Are unicorns real? That’s a question a lot of investors have to be asking themselves these days. To investors a "unicorn" refers to privately held companies with valuations of $1 billion or more. At last count, there are 145 of them, according to CB Insights, a number that robs them of any uniqueness. About the only resemblance these sought-after startups bear to their ancestors from medieval bestiaries is their mythical status.
For many reasons, we've chosen not to join the chase. Now in our fourth fund since 1999, we have slightly less than $1 billion under management. That, plus the 2,700-mile distance from our headquarters in Charlotte, N.C. to Palo Alto, probably puts our growth equity firm out of the running for unicorns. Even so, we would never put these beasts in our sights. Here’s why:
Real unicorns are truly uncommon. For every Uber, Pinterest or Palantir, there’s a Gilt Groupe or a Groupon, companies that launched with amazing trajectories but have since faded. Even successful high fliers like Spotify and 23andMe have had trouble proving the durability of their business models. Fact is, the true payday titan (10x plus) is a rarity. We would much rather stalk small, but lucrative prey: B2B software and tech-enabled services companies with valuations between $50 million and $100 million.
Related: The 5 Steps From Startup to Unicorn
To join the unicorn hunt, you have to be an Andreessen-Horowitz or a Sequoia Capital at the start of the chase or a DST Global at the end of it. Since competition to get in the game is fierce for the most hyped opportunities a well-established Silicon Valley franchise and large investments are required. It also means sharing the spoils with Series C, D, E and even F investors. We tend to go our own way on deals, seeking direct alignment with management teams of potential growth companies that are typically outside of the major tech markets where potential unicorns reside.
When pursuing unicorns, you commit to high expectations and a narrow set of outcomes: It’s generally IPO or die; swing for the fences or strike out. Even an IPO may not meet some investor expectations. You have only to look at a company like Square, which just went public at a valuation of about half what it was worth a year or so ago, to see the fate of many rare beasts. Our preferred profile is to invest in B2B companies already executing in smaller but well-established markets. We find it more fruitful to focus on the risks of execution and teamwork, rather than the perils of technology development and consumer adoption -- the more common birthing grounds for unicorns.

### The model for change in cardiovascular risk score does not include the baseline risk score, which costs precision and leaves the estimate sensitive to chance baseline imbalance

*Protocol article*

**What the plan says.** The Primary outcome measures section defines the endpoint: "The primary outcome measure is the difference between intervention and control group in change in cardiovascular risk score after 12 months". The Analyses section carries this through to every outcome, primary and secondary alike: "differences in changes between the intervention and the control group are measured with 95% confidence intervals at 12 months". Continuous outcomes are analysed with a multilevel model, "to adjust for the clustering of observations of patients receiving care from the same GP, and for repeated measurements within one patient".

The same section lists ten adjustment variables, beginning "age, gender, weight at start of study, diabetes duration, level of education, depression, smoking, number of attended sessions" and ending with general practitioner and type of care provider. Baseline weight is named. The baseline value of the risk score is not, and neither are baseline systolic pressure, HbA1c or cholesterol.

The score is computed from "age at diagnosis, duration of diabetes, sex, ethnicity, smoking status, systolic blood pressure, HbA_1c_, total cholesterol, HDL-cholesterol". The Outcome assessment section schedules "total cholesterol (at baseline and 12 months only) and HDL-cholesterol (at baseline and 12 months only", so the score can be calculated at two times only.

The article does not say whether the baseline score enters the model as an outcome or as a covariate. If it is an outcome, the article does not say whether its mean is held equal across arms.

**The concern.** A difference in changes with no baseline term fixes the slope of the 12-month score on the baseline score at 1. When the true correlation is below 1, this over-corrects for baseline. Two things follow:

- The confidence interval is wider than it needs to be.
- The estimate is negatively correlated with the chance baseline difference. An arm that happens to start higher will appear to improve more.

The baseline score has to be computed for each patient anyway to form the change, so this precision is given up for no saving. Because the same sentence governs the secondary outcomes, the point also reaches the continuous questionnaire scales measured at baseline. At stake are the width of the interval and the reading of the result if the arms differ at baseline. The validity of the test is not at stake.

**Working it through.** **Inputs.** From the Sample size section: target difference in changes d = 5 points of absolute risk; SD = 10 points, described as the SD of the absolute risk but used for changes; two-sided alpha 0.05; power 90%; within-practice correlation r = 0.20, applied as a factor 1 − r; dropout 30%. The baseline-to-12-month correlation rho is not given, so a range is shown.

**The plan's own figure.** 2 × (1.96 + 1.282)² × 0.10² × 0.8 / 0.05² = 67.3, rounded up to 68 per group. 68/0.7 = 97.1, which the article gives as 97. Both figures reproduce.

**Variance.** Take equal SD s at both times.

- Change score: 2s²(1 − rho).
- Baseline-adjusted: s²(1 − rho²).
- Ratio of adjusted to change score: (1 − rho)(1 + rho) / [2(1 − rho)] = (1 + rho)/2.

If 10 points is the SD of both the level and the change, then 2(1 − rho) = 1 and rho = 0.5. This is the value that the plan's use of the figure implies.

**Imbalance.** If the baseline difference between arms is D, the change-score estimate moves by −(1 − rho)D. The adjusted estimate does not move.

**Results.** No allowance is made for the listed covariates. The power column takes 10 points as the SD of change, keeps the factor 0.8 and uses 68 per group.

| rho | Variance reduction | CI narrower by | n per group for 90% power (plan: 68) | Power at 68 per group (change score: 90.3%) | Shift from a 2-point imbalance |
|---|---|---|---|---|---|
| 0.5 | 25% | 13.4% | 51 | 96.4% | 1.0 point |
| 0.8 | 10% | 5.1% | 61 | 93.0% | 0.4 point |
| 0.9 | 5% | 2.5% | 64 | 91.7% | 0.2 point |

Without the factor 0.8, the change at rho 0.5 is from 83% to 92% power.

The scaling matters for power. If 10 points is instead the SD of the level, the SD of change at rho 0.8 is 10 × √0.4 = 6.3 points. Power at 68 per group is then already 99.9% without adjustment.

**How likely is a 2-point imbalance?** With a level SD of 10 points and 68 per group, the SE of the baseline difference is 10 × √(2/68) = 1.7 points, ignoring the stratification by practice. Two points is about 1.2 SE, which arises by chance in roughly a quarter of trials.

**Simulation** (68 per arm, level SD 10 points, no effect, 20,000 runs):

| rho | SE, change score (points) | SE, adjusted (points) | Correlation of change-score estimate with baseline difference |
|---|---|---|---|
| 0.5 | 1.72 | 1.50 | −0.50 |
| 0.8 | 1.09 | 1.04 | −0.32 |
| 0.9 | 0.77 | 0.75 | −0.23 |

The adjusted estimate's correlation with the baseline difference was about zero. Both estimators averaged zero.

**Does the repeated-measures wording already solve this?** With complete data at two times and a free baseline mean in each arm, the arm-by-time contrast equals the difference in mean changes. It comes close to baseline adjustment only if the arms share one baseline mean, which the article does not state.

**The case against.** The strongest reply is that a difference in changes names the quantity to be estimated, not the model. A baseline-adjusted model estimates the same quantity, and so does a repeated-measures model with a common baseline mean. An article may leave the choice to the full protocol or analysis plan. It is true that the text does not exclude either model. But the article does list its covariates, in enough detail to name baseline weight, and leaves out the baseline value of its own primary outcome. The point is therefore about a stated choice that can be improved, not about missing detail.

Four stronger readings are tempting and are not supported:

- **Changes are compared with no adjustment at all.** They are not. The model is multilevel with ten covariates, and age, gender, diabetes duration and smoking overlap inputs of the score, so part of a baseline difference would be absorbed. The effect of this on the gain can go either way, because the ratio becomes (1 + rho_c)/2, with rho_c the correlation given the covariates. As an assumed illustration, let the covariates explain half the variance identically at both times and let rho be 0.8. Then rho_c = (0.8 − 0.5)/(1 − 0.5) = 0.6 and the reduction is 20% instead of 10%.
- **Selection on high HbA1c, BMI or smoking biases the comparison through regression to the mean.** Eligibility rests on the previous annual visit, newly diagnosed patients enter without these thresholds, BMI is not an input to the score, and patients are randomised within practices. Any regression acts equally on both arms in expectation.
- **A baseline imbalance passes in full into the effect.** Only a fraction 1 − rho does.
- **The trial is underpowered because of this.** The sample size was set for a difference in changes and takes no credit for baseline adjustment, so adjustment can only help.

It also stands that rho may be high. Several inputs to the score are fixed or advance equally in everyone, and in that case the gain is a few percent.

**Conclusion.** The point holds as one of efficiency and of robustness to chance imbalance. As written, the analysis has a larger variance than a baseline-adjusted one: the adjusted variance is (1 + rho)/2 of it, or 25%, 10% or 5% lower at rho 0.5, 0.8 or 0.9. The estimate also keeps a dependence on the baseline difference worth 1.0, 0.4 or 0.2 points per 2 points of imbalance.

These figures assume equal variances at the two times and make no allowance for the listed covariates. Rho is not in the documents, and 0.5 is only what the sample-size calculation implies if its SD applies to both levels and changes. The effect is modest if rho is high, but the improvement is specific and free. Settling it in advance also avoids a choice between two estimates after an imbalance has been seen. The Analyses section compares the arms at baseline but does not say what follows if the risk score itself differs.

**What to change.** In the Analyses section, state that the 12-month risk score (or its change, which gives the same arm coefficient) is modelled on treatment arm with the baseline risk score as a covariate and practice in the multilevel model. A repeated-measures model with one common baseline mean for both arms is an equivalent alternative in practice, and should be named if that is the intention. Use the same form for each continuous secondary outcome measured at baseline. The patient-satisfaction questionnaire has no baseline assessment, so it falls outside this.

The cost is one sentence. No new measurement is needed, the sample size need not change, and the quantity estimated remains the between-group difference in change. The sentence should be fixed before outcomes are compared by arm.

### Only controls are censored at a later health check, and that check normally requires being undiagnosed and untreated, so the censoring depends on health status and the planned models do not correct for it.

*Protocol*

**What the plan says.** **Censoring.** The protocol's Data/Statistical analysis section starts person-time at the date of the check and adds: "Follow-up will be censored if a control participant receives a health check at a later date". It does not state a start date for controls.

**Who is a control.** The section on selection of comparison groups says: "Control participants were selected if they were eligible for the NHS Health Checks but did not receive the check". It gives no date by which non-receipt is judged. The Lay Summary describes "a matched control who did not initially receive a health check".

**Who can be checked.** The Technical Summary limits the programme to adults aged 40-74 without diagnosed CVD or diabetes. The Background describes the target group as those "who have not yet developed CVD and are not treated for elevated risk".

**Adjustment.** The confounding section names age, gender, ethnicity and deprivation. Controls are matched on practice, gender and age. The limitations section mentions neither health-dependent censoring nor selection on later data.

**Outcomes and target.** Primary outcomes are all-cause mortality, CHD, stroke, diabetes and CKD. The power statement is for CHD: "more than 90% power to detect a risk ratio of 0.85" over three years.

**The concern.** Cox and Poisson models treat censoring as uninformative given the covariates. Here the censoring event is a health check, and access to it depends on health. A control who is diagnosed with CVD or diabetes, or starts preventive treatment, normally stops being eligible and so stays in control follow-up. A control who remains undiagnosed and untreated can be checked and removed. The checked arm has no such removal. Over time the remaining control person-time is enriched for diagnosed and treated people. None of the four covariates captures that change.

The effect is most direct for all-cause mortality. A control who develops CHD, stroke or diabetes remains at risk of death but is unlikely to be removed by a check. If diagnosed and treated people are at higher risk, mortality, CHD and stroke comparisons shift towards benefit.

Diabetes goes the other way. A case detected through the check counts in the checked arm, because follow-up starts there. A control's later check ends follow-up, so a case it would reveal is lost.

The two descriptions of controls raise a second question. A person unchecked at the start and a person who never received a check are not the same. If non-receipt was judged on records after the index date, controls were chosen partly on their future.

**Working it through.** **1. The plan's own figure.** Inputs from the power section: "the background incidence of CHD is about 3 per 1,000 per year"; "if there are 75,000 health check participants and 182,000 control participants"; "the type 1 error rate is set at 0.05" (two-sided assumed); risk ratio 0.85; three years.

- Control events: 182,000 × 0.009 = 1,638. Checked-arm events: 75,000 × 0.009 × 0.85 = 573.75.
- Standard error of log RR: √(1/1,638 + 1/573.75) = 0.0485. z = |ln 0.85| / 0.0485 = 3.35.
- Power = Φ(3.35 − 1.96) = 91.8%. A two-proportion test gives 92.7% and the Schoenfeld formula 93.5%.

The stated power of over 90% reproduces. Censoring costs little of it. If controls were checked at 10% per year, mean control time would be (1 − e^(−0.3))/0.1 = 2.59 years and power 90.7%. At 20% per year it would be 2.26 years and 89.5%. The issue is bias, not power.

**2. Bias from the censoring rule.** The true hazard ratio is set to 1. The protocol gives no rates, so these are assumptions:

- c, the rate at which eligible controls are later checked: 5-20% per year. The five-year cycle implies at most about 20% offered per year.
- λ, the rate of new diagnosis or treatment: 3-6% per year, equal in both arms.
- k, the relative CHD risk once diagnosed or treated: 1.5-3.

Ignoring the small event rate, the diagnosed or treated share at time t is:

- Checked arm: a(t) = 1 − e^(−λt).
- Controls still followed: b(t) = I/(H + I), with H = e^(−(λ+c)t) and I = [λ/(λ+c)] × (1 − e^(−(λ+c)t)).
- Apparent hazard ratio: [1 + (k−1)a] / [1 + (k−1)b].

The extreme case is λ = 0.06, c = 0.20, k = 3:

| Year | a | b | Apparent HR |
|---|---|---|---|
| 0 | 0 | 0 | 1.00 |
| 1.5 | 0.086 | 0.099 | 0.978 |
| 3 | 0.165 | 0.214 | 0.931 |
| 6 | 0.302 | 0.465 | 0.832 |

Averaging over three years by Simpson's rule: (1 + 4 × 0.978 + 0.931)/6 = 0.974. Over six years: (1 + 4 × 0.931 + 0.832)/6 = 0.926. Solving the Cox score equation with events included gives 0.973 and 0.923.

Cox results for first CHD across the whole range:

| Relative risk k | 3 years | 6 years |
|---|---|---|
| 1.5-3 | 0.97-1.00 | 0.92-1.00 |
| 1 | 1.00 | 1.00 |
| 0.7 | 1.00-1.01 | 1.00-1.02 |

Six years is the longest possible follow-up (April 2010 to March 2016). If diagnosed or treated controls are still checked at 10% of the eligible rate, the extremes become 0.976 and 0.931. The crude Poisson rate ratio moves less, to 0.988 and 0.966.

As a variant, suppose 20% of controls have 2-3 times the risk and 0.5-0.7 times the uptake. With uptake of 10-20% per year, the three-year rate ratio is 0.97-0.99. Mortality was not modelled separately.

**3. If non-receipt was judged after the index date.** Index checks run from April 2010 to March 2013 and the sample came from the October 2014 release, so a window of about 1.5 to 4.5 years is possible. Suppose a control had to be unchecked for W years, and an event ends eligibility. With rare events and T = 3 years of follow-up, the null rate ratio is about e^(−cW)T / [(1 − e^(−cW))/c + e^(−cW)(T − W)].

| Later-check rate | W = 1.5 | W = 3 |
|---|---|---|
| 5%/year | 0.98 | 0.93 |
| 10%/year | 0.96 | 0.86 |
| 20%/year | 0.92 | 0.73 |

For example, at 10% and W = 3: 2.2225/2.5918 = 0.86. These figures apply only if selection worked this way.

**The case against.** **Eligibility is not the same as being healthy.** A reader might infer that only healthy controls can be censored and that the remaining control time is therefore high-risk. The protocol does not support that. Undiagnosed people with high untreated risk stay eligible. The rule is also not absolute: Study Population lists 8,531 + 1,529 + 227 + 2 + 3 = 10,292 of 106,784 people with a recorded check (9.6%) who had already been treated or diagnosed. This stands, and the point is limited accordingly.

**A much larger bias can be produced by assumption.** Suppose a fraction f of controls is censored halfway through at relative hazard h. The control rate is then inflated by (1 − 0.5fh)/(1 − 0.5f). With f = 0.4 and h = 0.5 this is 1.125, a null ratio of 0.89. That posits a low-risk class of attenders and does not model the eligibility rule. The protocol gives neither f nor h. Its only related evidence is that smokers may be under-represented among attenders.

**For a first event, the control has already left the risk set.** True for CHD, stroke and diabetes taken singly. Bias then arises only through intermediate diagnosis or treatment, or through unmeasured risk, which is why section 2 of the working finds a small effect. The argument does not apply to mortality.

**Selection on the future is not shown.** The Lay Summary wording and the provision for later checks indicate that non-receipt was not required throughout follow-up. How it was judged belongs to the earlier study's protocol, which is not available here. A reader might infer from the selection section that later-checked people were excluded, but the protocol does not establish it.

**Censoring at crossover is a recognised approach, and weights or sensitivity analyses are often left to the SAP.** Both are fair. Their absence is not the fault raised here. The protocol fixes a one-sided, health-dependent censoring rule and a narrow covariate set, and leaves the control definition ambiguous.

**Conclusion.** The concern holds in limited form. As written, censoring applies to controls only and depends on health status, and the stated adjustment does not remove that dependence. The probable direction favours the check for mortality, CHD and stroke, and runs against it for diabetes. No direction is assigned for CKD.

Most unicorns require significant feeding to grow. If they’re pioneers, they need to spend mightily to introduce themselves and create awareness. Big data companies must pour on the resources to develop their systems. Consumer-based unicorns are generally not capital-efficient models, either, having to spend mightily to gather the necessary market share. We’re happy to write $10 million to $40 million equity checks, then we help the management team deploy the resources to fund responsible growth in an established market catering to enterprise customers versus consumers.
There’s no rule that says an entrepreneur’s swollen head is directly proportional to the size of the latest funding round or to the celebrity of their investor. But investing in unicorns is a game unto itself. Most of our entrepreneurs are more focused on down-to-earth advice and lining up with objectives and culture of an investor. Launching and expanding any company can be humbling. We like to establish close, long-term relationships with our portfolio companies, adding value pre- and post investment. We’re all after the same goal: successful growth with an attractive risk/return profile.
Big IPOs tend to get all the buzz. So do multi-billion-dollar acquisitions. Fact is, most of M&A in technology involves less sexy companies in the middle market. These much more modest exits still provide great returns for investors and management teams as long as the companies are not over-capitalized and focus on reasonable valuations that don’t require a big public offering. We target much smaller loss ratios and a 3X-5X return on our typical investment. These exits tend to be found in the private markets, with strategic acquisitions or sales to larger private equity groups. Those deals don’t always create headlines or huge offerings but the strategy rarely disappoints and it makes for happy investors who keep coming back.
Truth is, you don’t have to be a unicorn to be great technology investment.
Seth Harward, a principal at Frontier, contributed to the post.